The way I see it, many people -and companies- are trying to just destroy Apple. Some for the money, some just because they hate the Apple hype. Any company that can manage that the government obligates Apple to share it's secrets is going to be accomplishing something no other company has accomplished in years. Think about it. Secrecy is a very strong business strategy that Apple has, and that many other companies still haven't add to their business model. How is it that even when we partially know what products Apple will come up with, they still surprise us with their announcements, almost always? Secrecy. If the customer doesn't know EXACTLY what's coming, the surprise is way more emotional, which leads to a buying decision.

    Remember what happened when Apple shared it's secrets -prototypes- with Microsoft? Where did Apple go after that? Eventually to the very bottom. So in my opinion (and mine don't have to be everyone's opinion) the race is on (by companies like GT Advanced). Whoever cracks Apple's secrecy will gain a huge business and technology advantage. Think of what can happen! Other companies can start asking the government to ask companies like Apple stop the way they do many business procedures, contracts with other companies, etc. Eventually making it difficult for companies like Apple to stay focused on manufacturing and innovating, cause they'll eventually be super busy defending themselves in court against almost every technology company in the world that wants a piece of the action. The verdict of this case can change history more than the verdict from the Apple vs Samsung case.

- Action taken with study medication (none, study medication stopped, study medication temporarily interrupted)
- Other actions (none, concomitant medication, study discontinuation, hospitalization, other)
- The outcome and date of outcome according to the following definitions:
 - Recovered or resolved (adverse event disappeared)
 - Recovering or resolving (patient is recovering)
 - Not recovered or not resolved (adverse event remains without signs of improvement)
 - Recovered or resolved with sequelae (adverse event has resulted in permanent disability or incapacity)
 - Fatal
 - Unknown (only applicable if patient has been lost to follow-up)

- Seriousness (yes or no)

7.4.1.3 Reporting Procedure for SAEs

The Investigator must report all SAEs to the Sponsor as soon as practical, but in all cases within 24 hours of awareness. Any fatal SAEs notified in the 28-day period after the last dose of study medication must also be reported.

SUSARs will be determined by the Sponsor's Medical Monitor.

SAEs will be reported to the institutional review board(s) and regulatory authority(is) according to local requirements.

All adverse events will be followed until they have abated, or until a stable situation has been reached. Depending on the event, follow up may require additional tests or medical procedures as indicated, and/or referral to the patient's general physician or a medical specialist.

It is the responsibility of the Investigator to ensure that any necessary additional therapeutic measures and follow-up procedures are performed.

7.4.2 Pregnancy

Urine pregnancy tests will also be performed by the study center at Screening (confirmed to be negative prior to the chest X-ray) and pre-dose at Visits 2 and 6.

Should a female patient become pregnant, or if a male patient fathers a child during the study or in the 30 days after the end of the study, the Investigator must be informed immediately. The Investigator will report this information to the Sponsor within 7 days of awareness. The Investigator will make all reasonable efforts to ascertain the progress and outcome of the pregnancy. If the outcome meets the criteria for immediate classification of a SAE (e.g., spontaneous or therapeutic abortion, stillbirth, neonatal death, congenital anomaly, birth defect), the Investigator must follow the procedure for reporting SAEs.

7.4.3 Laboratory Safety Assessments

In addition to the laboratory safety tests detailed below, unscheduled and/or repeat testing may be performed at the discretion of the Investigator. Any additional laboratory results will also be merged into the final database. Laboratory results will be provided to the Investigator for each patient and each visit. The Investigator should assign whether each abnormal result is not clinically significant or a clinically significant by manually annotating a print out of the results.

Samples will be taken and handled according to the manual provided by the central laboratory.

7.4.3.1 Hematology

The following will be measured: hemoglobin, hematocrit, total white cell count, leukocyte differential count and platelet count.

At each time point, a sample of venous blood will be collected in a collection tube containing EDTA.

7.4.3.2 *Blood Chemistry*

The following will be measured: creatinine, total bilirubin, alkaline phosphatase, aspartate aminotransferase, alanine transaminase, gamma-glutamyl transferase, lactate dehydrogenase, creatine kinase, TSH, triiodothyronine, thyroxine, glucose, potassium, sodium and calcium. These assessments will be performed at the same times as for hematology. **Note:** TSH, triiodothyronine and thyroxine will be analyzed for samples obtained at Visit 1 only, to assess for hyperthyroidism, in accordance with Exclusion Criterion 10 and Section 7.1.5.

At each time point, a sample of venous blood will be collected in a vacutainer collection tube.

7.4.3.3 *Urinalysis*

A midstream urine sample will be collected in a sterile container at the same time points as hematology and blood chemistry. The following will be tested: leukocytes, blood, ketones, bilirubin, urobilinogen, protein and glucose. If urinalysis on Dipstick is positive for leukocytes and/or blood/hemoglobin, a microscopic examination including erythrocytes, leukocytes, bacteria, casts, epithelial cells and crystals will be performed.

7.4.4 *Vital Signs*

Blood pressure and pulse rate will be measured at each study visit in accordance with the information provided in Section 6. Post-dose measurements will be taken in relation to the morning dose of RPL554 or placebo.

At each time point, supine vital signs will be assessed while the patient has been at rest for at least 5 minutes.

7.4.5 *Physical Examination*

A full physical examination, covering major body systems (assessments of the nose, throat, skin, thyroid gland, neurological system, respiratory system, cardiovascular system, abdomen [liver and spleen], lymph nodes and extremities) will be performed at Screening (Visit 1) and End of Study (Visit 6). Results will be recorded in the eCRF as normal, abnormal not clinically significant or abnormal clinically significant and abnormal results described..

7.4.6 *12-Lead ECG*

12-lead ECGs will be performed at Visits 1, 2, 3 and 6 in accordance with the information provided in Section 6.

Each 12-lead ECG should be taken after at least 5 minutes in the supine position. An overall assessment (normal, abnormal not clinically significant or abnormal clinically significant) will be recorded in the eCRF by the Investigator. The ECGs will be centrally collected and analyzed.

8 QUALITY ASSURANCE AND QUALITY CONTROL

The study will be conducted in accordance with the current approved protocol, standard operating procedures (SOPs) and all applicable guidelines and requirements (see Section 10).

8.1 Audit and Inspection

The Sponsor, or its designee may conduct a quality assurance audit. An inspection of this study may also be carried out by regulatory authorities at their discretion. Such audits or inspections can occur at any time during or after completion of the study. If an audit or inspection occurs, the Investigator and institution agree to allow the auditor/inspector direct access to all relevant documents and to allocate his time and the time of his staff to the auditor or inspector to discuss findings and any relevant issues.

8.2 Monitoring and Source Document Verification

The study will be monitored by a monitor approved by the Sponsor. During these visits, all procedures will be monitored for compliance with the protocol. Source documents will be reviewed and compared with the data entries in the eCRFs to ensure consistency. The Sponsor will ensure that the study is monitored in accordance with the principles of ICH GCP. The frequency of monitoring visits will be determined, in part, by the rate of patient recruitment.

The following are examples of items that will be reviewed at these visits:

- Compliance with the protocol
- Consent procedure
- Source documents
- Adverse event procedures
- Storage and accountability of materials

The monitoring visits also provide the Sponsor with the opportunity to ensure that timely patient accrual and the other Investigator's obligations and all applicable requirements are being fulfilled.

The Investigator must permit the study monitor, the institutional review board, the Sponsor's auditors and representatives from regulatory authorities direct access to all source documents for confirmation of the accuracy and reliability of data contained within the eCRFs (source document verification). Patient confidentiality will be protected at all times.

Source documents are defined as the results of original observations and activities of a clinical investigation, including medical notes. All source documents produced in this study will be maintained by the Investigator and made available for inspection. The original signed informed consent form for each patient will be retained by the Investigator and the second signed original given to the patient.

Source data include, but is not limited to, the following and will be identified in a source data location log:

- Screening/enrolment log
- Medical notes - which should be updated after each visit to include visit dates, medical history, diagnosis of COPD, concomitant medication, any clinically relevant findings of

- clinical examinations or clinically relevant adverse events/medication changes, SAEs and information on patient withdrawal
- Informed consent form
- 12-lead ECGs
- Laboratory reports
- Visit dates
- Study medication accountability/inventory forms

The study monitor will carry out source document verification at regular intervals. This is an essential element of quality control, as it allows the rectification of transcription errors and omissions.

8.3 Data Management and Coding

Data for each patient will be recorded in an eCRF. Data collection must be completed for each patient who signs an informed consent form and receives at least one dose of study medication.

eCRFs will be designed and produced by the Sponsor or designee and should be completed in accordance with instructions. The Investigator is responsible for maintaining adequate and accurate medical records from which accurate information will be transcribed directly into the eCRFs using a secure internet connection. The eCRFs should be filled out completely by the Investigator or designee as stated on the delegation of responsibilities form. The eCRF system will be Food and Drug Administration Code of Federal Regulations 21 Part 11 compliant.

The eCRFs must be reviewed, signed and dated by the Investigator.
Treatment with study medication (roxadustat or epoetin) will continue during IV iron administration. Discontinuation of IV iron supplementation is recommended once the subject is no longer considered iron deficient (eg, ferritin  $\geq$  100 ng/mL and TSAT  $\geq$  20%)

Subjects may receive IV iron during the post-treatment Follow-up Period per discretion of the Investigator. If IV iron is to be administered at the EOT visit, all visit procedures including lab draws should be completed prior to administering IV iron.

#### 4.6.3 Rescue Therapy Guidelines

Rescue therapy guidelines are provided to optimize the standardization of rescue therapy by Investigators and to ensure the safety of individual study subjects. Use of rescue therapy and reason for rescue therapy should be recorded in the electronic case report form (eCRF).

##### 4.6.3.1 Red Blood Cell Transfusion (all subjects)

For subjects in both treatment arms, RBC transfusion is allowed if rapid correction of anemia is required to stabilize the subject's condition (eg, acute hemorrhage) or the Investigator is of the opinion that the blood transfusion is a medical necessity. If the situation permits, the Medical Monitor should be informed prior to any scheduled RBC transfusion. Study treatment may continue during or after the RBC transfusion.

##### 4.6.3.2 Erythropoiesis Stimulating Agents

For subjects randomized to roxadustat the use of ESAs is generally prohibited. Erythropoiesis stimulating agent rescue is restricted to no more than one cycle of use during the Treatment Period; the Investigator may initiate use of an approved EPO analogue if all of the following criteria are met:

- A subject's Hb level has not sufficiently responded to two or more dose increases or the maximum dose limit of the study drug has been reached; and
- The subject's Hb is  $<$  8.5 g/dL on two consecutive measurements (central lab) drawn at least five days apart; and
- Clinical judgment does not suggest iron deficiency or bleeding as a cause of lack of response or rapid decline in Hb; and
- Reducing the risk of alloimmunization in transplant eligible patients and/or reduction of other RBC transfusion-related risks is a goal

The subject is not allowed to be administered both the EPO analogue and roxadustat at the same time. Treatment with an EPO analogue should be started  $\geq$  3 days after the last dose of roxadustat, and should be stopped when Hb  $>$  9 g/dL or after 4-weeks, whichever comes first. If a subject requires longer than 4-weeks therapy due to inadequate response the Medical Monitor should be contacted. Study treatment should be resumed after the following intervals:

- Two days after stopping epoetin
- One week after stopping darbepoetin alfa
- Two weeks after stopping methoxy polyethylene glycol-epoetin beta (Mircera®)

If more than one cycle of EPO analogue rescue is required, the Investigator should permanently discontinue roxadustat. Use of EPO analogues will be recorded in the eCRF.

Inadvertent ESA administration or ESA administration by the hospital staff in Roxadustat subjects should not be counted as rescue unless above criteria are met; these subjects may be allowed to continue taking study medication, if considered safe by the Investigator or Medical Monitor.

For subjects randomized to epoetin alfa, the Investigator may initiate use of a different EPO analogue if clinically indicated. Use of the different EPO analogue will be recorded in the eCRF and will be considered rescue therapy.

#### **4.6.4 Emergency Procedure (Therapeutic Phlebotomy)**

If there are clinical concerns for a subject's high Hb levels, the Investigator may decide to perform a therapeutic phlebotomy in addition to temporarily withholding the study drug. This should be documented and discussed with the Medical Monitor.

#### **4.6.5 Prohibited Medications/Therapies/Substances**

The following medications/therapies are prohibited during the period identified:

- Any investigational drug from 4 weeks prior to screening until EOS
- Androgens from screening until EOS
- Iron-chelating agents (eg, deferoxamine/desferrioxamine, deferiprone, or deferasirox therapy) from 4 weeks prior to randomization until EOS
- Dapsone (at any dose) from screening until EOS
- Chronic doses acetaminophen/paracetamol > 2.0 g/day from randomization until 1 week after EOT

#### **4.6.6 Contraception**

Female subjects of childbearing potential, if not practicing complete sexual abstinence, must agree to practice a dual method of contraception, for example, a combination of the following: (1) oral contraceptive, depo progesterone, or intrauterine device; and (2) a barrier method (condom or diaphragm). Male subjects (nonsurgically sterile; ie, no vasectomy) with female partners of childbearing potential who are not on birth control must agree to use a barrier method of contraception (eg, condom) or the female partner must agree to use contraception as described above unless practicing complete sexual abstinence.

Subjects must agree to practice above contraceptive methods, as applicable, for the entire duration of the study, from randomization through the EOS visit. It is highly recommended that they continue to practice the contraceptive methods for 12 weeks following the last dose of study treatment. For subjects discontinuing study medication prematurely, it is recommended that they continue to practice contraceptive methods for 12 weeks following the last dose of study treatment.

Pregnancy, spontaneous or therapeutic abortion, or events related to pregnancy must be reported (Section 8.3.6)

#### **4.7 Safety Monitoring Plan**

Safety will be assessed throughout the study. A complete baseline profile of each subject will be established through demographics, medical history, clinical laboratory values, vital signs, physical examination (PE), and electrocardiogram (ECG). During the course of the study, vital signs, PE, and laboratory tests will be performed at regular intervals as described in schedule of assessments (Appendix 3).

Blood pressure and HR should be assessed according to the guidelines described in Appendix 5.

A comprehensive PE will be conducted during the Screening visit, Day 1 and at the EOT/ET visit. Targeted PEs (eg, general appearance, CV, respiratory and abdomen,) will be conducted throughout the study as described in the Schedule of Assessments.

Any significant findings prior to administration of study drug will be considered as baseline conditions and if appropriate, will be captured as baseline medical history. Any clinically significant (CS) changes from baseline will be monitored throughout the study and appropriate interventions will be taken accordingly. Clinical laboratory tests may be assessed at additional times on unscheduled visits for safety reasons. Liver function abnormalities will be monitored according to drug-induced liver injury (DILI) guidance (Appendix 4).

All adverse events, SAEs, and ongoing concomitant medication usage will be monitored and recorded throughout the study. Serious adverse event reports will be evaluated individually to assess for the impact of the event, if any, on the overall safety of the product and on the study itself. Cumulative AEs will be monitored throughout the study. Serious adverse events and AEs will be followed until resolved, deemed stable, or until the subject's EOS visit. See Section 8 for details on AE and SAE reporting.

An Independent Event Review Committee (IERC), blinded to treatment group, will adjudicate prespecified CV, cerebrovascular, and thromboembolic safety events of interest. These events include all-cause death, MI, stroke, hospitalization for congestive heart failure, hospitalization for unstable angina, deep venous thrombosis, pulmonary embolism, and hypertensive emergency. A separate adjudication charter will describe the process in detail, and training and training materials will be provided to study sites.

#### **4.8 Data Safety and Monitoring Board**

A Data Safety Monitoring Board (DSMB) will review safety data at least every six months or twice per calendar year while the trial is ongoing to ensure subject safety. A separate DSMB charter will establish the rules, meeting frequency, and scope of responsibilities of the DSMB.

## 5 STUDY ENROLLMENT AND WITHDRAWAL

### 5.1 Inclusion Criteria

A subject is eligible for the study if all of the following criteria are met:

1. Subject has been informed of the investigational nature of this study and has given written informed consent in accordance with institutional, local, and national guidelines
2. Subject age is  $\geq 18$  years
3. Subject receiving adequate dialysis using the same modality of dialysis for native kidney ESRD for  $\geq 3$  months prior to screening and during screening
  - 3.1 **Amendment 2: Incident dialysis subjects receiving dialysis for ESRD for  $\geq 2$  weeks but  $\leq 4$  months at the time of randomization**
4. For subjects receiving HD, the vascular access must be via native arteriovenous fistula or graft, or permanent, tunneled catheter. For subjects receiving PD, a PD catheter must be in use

So what's my point? That it is very very sad and disappointing to see companies like GT Advanced behaving like little children. Showing everyone that they way they act is: "I will win by destroying others". Instead of: "I will just try to give the best service possible and will try to make the best product possible".

    Embarrassing, these are supposed to be mature adults managing these companies. Don't they have any shame? Oh! And as always, the ones that really lose are the employees. Embarrassing.... just embarrassing.